I'm not ashamed to admit that I'm not an accounting expert. I have complete and utmost respect for those who are in the trenches of accounting for stock compensation, and even more admiration for those who actually enjoy it. As a result of being an accounting "simpleton", I appreciate it when an article crosses my desk that explains accounting concepts in interesting and understandable terms. On that note, last week we received an article titled "Using Capped Options to Collar Volatility", published by Radford and now posted to our Stock Plan Expensing portal, that seemed to highlight a new trend in stock option expensing: the "capped" option.
A Volatile World
One thing I do know about stock option expensing is that the increased volatility of our stock markets has, in many cases, increased stock option valuations. As a result, companies are searching for new ways to conquer a delicate task: minimize stock option expense without impacting the "perceived" value that employees associate with their equity awards. ("It's worth what I think it's worth.")
Capping Maximum Value
One way that some companies have addressed the impact of volatility on their stock option expense is to cap the maximum value that particular stock option can deliver to its recipient upon exercise. For example, a stock option priced at $10 with a cap of 400% would mean that the participant could not receive any additional value once the stock price exceeds $40 (yes, I pulled this example from the article - the terms are simple and easier to understand than any alternative I might make up). Using a cap that seems unattainable - and a 400% return would likely exceed the reasonable expectations of most employees - arguably keeps the employee's perceived value of the stock option intact, while simultaneously reducing expense. According to the experts who wrote the article, the single act of capping an option - even a seemingly high cap of something like 400% - can have a significant downward impact on stock option expense (assuming other variables in the expense calculation remain constant).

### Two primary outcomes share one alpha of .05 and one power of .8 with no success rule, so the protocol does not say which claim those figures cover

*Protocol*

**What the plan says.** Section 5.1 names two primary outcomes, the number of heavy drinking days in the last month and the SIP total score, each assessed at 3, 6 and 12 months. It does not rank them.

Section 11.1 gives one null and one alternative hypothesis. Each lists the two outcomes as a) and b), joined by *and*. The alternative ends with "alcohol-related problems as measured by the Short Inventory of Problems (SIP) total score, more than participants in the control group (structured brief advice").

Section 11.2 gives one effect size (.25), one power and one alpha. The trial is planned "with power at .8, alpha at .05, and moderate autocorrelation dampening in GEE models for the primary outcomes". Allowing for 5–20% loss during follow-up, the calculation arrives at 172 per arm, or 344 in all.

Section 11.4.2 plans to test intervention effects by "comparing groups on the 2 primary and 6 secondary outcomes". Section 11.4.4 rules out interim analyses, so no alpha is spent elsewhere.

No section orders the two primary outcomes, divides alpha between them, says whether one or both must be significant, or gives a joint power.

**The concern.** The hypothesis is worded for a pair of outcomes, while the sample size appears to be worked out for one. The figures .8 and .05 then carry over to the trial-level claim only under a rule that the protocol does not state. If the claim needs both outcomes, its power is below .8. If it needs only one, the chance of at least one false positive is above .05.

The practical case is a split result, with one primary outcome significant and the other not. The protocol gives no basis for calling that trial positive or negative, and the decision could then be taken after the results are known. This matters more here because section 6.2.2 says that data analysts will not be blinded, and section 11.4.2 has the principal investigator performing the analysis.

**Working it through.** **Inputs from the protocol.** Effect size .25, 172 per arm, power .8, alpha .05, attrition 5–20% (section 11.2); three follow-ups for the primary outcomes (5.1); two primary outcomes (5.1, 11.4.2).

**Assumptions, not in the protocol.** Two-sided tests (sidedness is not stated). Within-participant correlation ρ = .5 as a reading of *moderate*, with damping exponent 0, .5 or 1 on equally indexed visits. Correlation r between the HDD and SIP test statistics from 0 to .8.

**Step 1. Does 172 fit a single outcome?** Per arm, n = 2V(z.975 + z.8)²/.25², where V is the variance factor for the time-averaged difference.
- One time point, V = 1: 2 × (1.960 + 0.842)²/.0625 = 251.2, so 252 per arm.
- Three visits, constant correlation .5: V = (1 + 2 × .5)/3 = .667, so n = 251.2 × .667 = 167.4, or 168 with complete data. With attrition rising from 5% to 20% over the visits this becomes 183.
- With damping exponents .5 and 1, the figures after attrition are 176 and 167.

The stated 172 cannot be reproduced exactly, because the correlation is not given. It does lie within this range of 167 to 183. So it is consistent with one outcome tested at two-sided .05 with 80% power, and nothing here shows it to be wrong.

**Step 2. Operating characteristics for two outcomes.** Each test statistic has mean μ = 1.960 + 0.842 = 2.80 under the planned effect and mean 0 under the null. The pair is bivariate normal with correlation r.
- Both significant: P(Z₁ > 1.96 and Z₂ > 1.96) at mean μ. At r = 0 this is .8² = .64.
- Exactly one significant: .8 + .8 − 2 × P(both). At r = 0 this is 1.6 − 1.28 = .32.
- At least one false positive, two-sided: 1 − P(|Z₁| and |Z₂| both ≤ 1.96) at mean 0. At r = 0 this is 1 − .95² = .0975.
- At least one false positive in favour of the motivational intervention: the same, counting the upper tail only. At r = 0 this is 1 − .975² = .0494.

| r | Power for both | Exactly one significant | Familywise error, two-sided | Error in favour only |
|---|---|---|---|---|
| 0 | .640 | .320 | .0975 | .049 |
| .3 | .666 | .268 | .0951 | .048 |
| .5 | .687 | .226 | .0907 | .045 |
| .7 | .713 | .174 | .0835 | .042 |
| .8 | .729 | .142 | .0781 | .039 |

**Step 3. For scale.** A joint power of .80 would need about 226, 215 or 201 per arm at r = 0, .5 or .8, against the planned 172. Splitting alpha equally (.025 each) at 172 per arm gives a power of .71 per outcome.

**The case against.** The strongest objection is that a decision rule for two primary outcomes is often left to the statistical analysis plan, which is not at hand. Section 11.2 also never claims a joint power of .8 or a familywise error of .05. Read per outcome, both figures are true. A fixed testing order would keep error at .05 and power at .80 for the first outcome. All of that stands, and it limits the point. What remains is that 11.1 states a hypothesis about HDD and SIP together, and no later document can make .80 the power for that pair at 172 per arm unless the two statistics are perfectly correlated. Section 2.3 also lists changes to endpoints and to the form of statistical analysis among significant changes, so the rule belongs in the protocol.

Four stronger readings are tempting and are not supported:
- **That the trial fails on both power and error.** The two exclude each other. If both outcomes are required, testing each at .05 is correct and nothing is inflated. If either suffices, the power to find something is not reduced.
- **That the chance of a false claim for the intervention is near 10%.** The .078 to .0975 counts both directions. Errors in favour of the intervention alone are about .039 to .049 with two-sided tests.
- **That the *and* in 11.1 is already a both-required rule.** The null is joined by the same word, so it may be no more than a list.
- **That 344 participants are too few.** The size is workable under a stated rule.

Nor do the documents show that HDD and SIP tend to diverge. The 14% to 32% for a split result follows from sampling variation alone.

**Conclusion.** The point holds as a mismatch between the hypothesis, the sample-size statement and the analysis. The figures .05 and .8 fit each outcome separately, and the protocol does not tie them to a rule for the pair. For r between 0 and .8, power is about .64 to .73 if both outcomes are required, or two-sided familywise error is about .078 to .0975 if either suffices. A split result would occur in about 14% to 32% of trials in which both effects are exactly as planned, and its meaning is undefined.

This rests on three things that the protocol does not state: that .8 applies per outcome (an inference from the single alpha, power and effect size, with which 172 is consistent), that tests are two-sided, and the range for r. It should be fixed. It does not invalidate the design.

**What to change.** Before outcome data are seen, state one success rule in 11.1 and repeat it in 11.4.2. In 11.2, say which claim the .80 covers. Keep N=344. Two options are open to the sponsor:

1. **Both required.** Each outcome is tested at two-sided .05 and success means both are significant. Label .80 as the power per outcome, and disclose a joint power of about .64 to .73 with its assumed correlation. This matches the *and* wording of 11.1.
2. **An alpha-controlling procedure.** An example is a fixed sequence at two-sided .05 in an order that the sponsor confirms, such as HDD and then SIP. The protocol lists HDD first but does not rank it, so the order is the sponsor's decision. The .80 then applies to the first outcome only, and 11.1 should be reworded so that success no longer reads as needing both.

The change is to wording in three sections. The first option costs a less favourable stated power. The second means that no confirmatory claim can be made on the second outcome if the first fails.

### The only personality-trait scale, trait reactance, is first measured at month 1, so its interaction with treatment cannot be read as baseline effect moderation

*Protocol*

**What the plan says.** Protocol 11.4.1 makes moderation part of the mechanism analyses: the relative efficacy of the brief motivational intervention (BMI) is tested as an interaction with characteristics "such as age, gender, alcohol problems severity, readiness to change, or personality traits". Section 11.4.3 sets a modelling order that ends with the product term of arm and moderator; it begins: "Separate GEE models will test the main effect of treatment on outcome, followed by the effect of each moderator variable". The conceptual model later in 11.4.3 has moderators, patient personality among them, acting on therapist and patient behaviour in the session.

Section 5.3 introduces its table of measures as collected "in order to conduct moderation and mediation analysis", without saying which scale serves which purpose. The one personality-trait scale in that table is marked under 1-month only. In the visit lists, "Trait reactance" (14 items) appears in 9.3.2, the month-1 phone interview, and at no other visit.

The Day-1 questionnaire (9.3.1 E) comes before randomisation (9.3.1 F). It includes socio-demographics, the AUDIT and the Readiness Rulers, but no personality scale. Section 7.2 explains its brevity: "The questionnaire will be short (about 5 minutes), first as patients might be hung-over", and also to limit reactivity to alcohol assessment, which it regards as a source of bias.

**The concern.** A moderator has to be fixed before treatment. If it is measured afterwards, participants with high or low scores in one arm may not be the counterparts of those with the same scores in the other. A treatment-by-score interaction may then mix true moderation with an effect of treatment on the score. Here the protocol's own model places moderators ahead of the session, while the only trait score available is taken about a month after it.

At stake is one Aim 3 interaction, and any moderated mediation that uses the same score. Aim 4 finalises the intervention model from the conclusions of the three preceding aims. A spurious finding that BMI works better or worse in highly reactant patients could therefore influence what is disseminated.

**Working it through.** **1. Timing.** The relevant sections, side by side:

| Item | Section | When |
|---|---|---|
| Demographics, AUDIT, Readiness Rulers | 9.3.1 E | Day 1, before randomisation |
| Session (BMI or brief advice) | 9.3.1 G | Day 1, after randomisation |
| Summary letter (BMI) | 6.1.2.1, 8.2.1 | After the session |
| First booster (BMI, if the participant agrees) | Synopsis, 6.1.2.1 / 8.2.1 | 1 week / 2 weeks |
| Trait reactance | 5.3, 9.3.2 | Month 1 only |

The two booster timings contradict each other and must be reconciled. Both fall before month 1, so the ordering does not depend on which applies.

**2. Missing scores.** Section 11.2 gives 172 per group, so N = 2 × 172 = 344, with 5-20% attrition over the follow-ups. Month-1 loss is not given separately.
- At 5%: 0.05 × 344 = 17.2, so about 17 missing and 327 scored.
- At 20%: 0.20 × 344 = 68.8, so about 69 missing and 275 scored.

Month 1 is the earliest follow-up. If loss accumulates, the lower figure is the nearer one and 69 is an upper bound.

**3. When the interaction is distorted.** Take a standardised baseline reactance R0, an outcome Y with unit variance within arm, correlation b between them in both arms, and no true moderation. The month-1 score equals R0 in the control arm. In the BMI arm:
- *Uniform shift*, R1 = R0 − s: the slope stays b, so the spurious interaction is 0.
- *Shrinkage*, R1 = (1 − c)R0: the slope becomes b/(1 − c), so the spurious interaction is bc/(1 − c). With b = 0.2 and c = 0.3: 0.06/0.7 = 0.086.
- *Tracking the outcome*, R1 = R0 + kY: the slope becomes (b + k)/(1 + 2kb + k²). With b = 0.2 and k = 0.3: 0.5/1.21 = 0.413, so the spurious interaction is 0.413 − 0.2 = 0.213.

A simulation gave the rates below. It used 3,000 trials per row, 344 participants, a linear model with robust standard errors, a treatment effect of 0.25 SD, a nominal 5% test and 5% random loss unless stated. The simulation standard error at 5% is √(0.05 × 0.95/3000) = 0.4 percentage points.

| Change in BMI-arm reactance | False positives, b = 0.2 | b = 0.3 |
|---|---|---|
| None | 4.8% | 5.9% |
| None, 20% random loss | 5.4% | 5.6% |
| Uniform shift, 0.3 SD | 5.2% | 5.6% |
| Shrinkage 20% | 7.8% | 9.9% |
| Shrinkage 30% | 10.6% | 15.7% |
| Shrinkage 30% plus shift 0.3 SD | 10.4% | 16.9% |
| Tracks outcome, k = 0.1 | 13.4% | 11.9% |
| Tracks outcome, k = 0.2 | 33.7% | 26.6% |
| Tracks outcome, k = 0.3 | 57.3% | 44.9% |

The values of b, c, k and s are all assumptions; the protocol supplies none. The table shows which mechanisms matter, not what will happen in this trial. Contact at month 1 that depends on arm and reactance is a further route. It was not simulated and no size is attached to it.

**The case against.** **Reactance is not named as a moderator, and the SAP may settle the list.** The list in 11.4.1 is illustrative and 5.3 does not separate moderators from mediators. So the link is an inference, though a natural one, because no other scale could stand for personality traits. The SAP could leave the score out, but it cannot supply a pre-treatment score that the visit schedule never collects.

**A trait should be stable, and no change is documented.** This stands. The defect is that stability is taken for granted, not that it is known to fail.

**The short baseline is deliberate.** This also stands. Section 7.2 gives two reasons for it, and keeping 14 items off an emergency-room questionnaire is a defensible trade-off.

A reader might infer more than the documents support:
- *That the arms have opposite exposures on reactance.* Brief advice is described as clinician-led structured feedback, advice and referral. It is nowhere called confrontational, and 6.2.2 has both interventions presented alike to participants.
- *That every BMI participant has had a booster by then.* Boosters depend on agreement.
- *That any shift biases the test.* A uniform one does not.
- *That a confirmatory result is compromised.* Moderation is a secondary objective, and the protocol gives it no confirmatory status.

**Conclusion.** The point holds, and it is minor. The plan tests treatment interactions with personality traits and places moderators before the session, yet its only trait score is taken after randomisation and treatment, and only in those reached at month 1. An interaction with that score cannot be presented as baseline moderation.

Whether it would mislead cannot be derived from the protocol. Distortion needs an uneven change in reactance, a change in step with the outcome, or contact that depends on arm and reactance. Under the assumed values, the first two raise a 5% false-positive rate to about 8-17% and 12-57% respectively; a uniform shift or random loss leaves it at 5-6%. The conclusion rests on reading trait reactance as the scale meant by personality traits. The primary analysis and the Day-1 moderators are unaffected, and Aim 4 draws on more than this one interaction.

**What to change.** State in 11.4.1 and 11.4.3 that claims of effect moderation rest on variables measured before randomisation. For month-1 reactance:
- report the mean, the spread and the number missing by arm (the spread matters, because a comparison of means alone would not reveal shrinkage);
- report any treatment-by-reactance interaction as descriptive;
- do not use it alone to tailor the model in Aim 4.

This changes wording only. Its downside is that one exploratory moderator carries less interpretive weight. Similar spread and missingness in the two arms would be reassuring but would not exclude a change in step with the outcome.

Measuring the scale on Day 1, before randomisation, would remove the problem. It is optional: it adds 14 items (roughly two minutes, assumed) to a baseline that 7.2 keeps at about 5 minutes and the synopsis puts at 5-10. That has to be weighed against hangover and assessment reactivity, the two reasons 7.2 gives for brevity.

Is this a Trend?
Several companies have jumped on the capped option bandwagon, and there are indicators that more companies are on track to issue capped options. In addition to minimizing the expense component of the stock option, a peripheral benefit seems to be some high marks in the shareholder perception aspect of the equation. Shareholders tend to dislike large windfalls, especially when there are no performance requirements attached to a grant. Capping the maximum value a stock option could deliver certainly would help eliminate the prospect of a windfall. Time will tell in terms of staying power of this new trend. We've seen a lot of things emerge in recent years, with staying power (performance grants ring a bell?), so I wouldn't be surprised if this concept gains some traction.
I'm curious to know who has pursued capped options or is considering doing so. Take our poll below and see how you compare to what other companies are contemplating.
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